Archive for the ‘Labor’ Category

Freedom of contract or corporate Big Brother?

March 30, 2015

Freedom of contract begins where equality of bargaining power begins.
    ==Oliver Wendell Holmes Jr.

No contract that requires someone to give up a basic right should be legally enforceable.

A contract to sell yourself into slavery is not legally enforceable.  A yellow-dog contract, which requires you to give up your right to join a labor union, is not legally enforceable.

So what about Amazon’s practice of requiring even temporary employees to sign 18-month non-compete agreements as a condition for employment?

Noncompete_CartoonThe Verge obtained a copy of the contract that forbids Amazon workers, for 18 months after leaving Amazon employment, from going to work for any company that “directly or indirectly” supplies any good or service they helped support at Amazon.

Such non-complete agreements are required even for temporary warehouse workers, who typically work for three months during the Christmas season, The Verge reported.  In return for that short stint of work, they’re asked to give up any chance of working for an Amazon competitor—and, since Amazon is “the everything store,” that would mean virtually any job in retailing anywhere in the world.

In other words, Amazon workers are asked to give up a basic right that they supposedly have in a free enterprise system—the right to freely seek work from any employer willing to hire them.

A study, based on an on-line survey of 10,000 American workers conducted by the University of Illinois at Urbana-Champagne and the University of Michigan, determined that 12 percent are covered by non-complete agreements,  The Verge reported.  This includes 9 percent of warehouse and transportation workers.

Evan Starr, co-author of the study, told The Verge that the percentages are probably underestimated because workers sign non-compete agreements without realizing what they’ve signed.

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How to give American workers a pay raise

March 24, 2015

incomegrowthdistributionThe majority of American workers are getting less and less benefit from the growth of the American economy.

The pro-labor Economic Policy Institute notes that, since 1979, the U.S. economy (gross domestic product) has grown by 149 percent and productivity has grown 64 percent, but actual wages of most American workers, adjusted for inflation, are flat or declining.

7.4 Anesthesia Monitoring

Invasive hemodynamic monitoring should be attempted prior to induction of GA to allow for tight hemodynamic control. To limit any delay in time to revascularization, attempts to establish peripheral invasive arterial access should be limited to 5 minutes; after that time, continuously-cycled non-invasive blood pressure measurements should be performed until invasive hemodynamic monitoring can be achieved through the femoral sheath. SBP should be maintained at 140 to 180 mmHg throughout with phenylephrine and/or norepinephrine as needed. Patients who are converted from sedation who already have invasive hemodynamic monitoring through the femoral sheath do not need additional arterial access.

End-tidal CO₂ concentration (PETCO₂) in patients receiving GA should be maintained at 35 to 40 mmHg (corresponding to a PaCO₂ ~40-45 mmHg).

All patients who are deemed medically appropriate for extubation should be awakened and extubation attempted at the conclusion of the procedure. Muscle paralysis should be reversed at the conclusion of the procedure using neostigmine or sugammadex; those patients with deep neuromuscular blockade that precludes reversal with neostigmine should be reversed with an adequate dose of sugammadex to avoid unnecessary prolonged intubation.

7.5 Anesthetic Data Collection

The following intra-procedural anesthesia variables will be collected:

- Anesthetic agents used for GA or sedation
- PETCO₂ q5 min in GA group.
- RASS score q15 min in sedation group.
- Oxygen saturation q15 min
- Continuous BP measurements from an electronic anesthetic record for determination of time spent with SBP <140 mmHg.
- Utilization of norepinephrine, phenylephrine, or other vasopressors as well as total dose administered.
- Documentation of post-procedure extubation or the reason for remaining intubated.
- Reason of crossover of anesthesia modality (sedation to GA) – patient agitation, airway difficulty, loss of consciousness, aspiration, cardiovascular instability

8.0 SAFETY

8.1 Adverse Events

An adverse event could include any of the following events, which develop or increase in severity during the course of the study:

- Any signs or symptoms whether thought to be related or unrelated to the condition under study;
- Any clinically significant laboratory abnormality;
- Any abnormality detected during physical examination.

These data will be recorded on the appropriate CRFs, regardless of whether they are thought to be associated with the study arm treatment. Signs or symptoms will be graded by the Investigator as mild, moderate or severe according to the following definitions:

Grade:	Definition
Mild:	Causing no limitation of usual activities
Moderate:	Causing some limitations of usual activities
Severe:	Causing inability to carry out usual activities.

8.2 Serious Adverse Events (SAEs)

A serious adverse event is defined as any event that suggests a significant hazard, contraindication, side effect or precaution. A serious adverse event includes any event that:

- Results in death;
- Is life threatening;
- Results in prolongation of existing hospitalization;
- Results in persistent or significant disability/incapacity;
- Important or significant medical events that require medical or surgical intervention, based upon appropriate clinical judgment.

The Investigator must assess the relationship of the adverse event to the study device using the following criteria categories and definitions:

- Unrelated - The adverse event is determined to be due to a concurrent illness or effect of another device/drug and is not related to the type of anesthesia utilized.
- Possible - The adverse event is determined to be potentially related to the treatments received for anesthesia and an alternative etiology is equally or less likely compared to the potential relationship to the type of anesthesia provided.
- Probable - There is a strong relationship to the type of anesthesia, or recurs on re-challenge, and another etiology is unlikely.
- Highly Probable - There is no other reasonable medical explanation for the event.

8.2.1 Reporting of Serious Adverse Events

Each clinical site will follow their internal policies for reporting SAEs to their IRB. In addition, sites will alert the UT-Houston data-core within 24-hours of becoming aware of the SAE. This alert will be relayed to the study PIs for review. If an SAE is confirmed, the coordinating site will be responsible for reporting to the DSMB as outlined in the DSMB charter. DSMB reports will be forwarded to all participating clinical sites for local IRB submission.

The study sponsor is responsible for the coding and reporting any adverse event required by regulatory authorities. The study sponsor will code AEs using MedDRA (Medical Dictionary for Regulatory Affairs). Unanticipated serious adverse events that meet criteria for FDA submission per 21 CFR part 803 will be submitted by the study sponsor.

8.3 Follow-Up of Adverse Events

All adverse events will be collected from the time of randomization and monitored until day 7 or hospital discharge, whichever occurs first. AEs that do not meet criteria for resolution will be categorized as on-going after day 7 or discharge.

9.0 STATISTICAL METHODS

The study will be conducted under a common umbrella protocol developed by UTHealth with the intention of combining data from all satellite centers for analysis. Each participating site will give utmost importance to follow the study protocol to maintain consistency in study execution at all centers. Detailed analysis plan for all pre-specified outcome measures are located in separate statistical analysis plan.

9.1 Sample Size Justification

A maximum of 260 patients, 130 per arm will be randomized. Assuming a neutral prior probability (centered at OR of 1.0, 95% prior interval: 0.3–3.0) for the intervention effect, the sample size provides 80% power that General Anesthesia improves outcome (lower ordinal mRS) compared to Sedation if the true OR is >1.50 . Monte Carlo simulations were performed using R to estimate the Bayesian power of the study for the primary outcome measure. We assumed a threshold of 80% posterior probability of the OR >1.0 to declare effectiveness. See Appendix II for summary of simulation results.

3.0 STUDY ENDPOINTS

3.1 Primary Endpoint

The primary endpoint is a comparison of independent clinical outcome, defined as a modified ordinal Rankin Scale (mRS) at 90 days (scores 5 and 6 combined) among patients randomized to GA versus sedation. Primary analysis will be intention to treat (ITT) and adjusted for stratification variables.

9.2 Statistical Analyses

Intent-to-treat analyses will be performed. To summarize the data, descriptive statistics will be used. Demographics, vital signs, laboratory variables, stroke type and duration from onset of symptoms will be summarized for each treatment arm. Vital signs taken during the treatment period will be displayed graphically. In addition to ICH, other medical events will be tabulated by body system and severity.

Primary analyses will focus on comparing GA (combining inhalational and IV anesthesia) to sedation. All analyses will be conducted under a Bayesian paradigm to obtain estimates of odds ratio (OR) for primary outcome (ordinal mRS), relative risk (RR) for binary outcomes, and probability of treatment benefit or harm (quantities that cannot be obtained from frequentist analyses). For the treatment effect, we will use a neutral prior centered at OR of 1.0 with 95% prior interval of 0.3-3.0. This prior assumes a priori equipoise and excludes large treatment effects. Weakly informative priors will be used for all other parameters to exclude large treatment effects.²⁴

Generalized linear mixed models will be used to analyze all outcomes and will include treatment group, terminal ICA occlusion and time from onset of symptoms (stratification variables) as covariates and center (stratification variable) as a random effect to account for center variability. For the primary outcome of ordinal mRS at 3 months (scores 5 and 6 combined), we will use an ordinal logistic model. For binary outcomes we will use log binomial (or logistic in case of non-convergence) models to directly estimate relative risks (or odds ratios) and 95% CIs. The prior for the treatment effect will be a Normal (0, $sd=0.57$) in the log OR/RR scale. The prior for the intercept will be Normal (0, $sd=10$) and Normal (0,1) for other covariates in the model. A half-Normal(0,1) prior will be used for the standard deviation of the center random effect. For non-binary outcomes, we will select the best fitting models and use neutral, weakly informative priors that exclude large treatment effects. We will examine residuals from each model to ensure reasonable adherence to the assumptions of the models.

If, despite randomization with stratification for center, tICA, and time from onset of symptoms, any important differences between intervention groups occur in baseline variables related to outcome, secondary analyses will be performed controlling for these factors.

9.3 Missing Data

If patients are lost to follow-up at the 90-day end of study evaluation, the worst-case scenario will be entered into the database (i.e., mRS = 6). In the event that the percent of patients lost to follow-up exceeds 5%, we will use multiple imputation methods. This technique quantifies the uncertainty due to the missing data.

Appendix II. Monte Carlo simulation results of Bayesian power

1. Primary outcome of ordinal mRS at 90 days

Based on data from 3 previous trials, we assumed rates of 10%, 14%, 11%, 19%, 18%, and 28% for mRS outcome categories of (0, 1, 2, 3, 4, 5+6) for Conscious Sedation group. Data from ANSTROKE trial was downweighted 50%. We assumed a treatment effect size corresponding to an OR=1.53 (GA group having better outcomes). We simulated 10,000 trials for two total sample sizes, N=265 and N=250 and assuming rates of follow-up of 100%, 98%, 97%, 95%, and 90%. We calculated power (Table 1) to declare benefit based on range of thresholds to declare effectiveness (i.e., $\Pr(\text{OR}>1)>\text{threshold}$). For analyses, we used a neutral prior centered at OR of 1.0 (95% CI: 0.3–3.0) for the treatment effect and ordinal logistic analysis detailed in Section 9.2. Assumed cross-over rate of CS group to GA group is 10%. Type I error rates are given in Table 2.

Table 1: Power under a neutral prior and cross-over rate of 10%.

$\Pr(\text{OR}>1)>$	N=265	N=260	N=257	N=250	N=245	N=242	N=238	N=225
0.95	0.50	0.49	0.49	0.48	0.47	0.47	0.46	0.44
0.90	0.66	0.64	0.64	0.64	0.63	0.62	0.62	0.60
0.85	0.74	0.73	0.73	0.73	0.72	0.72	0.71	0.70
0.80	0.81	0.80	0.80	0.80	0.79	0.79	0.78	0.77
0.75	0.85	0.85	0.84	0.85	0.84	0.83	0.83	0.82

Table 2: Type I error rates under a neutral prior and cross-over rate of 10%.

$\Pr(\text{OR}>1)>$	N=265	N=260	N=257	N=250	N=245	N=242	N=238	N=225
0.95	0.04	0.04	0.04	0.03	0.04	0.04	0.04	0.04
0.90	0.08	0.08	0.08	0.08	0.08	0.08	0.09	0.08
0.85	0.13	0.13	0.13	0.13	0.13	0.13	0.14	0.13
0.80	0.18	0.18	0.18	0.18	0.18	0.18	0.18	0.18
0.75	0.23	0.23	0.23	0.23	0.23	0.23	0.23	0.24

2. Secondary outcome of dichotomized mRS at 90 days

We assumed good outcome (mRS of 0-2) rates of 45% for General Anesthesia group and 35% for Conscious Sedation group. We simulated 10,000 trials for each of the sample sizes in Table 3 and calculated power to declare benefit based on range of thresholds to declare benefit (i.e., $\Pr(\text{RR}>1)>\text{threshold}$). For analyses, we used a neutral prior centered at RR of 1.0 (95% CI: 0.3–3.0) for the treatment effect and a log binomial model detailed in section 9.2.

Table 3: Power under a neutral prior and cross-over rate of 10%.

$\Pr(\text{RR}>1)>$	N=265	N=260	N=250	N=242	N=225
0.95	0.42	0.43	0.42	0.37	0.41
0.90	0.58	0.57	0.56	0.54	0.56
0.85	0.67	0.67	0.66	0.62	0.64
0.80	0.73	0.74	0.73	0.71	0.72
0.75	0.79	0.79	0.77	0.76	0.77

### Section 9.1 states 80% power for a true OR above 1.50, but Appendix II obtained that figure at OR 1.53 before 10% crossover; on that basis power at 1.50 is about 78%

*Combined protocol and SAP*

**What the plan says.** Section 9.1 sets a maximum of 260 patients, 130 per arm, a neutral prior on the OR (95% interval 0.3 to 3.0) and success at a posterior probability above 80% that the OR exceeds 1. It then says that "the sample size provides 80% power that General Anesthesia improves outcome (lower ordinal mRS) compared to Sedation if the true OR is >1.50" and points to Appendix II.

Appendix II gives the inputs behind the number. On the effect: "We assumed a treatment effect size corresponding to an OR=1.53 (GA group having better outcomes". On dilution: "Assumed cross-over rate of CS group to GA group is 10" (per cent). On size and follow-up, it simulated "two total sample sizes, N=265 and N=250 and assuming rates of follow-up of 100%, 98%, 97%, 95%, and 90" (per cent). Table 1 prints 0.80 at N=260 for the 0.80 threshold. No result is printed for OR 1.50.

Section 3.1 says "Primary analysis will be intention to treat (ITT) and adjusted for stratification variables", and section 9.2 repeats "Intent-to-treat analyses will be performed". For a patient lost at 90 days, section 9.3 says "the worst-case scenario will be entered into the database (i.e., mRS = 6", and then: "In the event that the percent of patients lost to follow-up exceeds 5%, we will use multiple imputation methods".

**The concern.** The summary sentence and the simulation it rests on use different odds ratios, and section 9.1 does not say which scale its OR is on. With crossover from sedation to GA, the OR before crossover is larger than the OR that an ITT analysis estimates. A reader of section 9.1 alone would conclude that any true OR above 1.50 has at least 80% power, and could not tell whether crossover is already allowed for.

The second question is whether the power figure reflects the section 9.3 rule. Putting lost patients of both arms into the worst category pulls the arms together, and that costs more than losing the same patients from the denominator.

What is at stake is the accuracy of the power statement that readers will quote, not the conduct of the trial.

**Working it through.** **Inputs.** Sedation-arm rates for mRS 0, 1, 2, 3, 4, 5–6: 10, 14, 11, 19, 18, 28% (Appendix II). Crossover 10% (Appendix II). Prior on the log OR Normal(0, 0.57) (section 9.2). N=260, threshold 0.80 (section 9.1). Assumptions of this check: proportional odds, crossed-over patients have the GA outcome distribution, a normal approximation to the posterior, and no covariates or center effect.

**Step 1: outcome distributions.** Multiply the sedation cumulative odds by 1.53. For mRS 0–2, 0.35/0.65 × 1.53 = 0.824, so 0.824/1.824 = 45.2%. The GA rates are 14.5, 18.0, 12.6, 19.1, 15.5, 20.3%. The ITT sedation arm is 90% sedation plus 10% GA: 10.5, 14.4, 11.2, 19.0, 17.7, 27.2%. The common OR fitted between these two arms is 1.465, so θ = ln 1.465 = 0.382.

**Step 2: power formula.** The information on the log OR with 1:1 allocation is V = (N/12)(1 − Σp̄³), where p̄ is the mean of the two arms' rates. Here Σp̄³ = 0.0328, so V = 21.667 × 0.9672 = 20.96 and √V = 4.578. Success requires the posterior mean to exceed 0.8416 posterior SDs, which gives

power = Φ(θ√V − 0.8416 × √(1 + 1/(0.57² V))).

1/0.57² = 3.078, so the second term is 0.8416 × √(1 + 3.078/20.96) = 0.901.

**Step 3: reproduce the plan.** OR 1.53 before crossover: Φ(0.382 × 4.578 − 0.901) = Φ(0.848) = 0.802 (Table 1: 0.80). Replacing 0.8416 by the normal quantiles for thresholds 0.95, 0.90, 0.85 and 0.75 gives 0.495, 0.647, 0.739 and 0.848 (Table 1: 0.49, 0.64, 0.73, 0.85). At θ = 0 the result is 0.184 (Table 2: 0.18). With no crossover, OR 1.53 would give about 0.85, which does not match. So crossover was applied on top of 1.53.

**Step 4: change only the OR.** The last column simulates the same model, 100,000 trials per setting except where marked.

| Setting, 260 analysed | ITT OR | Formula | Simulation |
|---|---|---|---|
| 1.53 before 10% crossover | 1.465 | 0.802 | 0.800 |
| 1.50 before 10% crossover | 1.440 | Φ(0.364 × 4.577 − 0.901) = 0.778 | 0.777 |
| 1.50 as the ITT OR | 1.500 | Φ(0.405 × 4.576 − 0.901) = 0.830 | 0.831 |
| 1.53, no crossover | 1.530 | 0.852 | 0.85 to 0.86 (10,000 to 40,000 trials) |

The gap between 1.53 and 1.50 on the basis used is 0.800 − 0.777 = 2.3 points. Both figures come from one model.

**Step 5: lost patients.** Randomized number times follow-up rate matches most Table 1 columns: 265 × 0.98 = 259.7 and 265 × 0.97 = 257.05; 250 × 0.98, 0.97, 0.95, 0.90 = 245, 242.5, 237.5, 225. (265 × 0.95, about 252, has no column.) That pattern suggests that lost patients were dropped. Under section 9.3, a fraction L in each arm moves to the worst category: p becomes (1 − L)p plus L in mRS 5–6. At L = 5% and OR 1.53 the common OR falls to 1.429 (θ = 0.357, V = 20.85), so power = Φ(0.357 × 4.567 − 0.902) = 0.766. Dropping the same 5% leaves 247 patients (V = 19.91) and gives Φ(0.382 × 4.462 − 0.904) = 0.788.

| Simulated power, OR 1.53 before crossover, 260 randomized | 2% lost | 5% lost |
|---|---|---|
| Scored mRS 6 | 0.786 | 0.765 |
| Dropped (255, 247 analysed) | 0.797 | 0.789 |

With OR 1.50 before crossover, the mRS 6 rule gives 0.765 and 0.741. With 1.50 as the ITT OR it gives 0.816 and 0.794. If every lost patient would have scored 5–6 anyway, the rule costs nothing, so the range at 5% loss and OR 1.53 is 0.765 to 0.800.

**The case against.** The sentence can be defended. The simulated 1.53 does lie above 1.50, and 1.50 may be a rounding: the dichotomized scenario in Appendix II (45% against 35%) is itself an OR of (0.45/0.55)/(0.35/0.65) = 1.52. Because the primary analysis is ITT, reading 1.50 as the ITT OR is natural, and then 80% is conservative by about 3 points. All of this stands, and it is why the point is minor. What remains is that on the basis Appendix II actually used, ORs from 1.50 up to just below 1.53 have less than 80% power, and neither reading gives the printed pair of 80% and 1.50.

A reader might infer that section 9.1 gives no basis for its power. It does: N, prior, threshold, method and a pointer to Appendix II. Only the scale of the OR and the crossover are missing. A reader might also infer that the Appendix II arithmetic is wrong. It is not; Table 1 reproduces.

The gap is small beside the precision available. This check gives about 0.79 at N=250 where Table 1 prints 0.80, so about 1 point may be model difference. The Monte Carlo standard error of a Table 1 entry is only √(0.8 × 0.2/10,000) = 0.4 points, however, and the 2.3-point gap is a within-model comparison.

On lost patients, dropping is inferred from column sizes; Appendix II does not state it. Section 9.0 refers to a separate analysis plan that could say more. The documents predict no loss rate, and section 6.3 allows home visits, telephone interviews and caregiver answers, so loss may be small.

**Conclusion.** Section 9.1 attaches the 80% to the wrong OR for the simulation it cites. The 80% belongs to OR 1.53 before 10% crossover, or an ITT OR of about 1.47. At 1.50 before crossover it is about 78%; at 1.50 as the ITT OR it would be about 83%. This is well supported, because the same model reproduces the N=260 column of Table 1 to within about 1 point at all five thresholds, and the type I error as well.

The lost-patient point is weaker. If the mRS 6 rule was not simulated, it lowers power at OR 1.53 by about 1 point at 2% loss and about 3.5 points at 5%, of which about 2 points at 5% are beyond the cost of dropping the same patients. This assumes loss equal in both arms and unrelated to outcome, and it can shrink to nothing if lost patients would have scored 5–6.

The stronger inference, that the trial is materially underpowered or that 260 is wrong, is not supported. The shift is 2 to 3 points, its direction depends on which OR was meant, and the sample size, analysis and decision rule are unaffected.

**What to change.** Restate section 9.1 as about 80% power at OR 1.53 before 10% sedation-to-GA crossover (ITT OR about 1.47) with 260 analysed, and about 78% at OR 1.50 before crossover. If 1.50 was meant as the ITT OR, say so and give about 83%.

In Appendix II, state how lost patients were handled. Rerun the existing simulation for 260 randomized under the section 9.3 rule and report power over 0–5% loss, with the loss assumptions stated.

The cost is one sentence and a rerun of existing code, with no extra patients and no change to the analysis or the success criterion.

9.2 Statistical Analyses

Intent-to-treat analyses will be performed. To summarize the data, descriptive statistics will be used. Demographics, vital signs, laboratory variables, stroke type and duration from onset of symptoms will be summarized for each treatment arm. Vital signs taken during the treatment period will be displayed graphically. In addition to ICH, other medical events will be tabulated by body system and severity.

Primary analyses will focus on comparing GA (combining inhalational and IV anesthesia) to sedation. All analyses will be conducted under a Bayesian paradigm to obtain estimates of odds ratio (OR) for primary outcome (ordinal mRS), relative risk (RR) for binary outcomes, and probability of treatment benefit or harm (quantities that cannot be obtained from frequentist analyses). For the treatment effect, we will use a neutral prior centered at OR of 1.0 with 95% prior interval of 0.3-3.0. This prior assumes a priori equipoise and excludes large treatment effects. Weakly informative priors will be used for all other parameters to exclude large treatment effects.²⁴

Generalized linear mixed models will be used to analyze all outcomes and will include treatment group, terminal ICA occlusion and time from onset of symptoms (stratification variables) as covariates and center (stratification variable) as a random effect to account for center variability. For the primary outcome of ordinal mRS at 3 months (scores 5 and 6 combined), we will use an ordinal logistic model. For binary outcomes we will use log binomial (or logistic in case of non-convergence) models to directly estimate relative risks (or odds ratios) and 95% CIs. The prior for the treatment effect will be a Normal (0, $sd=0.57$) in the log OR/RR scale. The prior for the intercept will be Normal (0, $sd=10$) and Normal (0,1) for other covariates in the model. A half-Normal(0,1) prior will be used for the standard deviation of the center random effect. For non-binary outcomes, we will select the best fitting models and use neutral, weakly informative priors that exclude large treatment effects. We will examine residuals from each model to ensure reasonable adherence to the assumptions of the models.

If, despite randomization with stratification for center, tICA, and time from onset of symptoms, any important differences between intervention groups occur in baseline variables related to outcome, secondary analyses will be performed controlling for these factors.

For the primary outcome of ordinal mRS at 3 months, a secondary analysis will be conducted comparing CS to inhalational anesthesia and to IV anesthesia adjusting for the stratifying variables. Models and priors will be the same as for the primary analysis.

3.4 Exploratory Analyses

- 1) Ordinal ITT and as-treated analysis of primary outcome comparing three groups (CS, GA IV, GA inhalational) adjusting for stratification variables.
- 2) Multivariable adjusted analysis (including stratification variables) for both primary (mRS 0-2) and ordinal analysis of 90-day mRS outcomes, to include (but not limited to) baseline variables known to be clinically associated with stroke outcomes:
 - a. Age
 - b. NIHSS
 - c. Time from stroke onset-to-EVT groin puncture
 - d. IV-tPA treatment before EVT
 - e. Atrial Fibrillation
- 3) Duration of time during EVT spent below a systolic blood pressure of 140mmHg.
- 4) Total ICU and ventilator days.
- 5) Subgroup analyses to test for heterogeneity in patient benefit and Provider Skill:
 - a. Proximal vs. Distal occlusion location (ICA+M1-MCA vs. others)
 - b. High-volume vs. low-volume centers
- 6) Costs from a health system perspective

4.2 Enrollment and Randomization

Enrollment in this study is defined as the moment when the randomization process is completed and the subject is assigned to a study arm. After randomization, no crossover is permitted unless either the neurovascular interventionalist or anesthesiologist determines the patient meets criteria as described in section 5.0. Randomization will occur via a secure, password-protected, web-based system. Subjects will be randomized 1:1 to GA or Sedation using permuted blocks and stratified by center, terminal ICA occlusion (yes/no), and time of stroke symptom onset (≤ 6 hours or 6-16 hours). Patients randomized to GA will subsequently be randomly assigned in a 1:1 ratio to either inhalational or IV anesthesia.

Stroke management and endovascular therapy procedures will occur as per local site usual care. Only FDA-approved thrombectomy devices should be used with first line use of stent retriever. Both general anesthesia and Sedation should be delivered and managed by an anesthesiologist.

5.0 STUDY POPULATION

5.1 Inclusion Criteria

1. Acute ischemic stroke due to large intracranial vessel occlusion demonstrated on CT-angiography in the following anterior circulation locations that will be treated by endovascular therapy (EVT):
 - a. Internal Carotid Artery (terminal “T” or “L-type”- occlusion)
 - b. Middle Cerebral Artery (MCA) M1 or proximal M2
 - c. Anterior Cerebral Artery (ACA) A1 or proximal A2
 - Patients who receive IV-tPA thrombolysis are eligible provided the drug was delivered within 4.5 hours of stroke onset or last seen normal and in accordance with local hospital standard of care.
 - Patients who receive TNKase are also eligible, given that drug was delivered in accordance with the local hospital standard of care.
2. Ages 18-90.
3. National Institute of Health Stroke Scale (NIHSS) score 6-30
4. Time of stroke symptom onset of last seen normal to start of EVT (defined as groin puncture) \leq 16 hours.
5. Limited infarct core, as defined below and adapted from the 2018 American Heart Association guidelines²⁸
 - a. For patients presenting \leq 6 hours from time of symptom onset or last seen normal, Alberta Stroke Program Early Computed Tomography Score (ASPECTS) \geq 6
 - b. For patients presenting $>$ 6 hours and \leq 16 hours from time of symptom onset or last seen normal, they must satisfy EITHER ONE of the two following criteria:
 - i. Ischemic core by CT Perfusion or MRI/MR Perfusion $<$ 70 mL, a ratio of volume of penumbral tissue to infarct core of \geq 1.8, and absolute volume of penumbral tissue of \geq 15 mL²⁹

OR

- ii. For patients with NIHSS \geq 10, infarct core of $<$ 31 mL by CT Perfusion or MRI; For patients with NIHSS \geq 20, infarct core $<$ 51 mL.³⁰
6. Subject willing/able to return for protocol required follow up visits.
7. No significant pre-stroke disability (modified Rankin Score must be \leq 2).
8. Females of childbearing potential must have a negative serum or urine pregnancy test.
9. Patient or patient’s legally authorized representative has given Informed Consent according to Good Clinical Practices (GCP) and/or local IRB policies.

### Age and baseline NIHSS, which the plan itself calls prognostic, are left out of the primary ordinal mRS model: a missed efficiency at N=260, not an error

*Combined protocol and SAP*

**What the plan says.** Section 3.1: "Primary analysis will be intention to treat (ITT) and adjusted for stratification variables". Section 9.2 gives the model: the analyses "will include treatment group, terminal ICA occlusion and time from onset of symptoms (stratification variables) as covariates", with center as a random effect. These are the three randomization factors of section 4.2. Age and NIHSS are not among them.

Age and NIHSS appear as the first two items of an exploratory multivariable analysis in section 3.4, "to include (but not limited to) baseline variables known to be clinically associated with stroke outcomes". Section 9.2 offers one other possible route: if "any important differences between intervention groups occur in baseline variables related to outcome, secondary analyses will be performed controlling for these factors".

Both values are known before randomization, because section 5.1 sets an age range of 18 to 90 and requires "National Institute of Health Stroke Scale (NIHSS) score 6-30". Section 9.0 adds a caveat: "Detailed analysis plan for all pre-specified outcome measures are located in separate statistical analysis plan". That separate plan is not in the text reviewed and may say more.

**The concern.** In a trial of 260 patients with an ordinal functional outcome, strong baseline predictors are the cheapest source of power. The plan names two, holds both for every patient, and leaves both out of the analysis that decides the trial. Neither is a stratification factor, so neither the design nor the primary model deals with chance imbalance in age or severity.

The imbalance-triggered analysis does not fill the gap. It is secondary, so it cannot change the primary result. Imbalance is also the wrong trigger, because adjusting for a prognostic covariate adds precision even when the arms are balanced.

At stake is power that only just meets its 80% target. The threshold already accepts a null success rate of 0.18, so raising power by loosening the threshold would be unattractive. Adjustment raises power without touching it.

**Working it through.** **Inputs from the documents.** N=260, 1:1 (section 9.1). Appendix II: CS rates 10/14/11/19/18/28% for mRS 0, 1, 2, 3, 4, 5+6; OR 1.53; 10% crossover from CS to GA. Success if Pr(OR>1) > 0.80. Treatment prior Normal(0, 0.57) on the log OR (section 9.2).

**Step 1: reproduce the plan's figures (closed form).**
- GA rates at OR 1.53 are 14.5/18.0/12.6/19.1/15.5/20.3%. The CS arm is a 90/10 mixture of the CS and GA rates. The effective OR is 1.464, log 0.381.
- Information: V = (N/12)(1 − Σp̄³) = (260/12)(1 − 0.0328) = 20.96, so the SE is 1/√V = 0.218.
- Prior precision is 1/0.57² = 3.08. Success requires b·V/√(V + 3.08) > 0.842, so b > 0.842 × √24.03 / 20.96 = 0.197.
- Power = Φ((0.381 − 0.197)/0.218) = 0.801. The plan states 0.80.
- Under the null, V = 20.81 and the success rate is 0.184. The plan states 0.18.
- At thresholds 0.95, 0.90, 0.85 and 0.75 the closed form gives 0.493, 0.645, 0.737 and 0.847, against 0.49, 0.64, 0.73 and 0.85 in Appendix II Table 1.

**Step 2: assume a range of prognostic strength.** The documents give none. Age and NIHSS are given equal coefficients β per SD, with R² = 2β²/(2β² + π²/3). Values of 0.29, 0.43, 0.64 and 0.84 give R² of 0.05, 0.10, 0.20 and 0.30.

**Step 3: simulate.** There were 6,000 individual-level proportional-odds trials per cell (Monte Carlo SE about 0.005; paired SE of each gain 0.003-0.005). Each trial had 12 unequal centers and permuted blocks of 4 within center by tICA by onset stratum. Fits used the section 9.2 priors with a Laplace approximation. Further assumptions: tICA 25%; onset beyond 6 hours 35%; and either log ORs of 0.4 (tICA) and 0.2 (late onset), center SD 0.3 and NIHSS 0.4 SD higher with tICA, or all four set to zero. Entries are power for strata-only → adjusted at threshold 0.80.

Recently the EPI published an 11-point program for boosting American wages.   Here it is, with my comments.

1. Raise the minimum wage.

2. Update overtime pay rules.

3. Strengthen collective bargaining rights.

Stronger labor unions give workers power over their wages and working conditions independently of laws and regulations.  This is the most important change and a key to all the other changes.

4. Regularize undocumented workers.

Hiring unauthorized immigrants and relocating business activities to low-wage countries are two ways of doing the same thing—escaping the requirements of American labor law.   It is almost like competing with slave labor.  Since it is not feasible to deport the millions of unauthorized immigrants now in the United States, the only choice is to bring them under protection of the law.

5. Provide earned sick leave and paid family leave.

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Stockholders gain at the expense of the rest of us

March 13, 2015
wagesinfographic1200px

Unemployment is now officially below 6%, but the point is still valid.

Large businesses such as General Motors earmark less money for workers’ pay and for investment, research and technology compared to earlier eras.

They do this in order to be able to hand over more money to stockholders in the form of dividends and stock buybacks.

The reason is that stockholders have leverage and workers don’t, and stockholders no longer take the long view. In 1960, the average stockholder owned a stock for eight years, Harold Meyerson reported in the Washington Post.  Now they sell their stocks after four months, and, when high-frequency trading is factored in, it’s 22 seconds.[1]

Passive, short-term stockholders, unlike the original investors, contribute little or nothing to the value of a company.  Why should their interests be paramount?

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Why doesn’t technology make us all better off?

March 11, 2015

epi2

We Americans long enjoyed the world’s highest material standard of living, and we were told that was because of the superior productivity of American industry.  That sounds like common sense.  If you want more, you need to produce more.  Obviously.

Click to enlarge.

Click to enlarge.

But about 30 or so years ago, this changed.  Our productivity continued to increase, but our wages and salaries didn’t increase along with it.

Why?

Some say that the problem is technology.   Automation means that fewer wage-earners are needed, and our work had less value.   So naturally there are fewer jobs, and employers generally don’t have to pay as much to find people to take these jobs.

Fewer wage earners are needed.  Needed by whom?  Our work has less value.  Value to whom?

They are less needed, and of less value, to the corporate boards and wealthy stockholders who own the technology.  Or, to put it another way:  Capitalists, not workers, own the means of production.